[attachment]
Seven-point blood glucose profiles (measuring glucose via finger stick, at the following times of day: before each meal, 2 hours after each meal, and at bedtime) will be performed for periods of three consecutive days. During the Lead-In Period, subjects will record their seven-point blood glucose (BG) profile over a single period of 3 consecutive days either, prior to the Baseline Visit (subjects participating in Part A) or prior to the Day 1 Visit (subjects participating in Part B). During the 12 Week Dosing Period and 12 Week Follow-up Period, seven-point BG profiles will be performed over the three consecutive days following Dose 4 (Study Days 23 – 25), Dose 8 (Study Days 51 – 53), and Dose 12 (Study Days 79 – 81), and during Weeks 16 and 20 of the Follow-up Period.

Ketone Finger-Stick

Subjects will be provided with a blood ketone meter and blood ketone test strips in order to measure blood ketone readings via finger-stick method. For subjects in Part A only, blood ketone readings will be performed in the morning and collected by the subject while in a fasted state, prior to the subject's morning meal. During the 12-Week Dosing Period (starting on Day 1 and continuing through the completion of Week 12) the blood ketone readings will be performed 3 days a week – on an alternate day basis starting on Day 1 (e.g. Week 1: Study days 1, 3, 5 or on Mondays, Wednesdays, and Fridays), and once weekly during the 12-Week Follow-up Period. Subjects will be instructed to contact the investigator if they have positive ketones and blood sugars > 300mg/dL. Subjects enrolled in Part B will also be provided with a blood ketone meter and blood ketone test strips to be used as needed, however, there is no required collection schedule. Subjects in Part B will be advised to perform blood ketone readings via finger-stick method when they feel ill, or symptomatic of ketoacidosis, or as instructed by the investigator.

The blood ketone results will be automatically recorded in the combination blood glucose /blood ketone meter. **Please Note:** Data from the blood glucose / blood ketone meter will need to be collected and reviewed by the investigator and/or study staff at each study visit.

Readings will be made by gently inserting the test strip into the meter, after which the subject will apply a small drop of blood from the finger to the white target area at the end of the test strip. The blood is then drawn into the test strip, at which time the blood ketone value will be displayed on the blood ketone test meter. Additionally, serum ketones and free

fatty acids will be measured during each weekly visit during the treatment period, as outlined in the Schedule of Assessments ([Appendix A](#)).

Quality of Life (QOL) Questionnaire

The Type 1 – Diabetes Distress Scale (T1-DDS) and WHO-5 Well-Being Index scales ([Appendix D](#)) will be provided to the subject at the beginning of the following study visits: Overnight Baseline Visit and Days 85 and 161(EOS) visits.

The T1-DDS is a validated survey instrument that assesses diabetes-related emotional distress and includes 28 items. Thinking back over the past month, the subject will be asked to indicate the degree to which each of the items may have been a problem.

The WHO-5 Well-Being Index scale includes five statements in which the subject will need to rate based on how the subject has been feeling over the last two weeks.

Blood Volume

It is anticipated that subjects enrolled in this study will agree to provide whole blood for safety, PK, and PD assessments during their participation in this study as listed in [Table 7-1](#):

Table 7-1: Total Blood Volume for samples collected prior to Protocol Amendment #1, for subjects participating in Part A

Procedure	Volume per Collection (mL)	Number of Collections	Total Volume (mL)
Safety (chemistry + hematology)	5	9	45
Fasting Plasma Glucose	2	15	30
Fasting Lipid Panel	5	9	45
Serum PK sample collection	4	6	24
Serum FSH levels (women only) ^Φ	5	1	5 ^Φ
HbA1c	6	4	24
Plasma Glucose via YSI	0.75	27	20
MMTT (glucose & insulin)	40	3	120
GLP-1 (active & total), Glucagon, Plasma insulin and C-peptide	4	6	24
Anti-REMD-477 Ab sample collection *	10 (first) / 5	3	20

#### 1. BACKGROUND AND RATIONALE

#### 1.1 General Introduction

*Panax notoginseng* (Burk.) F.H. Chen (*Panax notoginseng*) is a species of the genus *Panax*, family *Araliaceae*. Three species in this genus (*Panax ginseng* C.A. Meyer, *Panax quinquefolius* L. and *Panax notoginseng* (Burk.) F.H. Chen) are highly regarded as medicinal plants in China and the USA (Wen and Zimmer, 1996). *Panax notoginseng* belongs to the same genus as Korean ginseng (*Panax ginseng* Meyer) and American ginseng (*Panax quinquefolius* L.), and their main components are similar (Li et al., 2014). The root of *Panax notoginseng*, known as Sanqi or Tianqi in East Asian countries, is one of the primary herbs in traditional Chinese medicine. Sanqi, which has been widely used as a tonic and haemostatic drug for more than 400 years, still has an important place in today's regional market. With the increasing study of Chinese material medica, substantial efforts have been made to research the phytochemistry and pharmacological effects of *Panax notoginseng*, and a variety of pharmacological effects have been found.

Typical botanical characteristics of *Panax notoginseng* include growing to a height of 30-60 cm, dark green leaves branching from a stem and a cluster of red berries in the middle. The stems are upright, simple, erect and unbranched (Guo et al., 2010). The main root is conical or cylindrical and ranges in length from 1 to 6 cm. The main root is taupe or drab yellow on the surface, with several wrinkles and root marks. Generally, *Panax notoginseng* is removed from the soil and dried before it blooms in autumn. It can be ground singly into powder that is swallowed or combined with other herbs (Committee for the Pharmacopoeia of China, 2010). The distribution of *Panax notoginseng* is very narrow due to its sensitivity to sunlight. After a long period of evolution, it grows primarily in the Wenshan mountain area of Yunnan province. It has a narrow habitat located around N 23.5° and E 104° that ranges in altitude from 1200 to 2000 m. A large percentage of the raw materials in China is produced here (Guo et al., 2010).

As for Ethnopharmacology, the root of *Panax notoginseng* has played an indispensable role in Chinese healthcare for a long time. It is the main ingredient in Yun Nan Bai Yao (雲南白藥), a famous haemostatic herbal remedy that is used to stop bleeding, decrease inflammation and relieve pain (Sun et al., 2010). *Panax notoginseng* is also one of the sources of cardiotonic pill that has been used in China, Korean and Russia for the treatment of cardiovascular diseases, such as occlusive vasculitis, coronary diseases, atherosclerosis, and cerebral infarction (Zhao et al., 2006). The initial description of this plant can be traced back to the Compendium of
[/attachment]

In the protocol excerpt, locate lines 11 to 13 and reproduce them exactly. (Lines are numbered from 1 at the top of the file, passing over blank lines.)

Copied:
Blood Volume

It is anticipated that subjects enrolled in this study will agree to provide whole blood for safety, PK, and PD assessments during their participation in this study as listed in [Table 7-1](#):

Table 7-1: Total Blood Volume for samples collected prior to Protocol Amendment #1, for subjects participating in Part A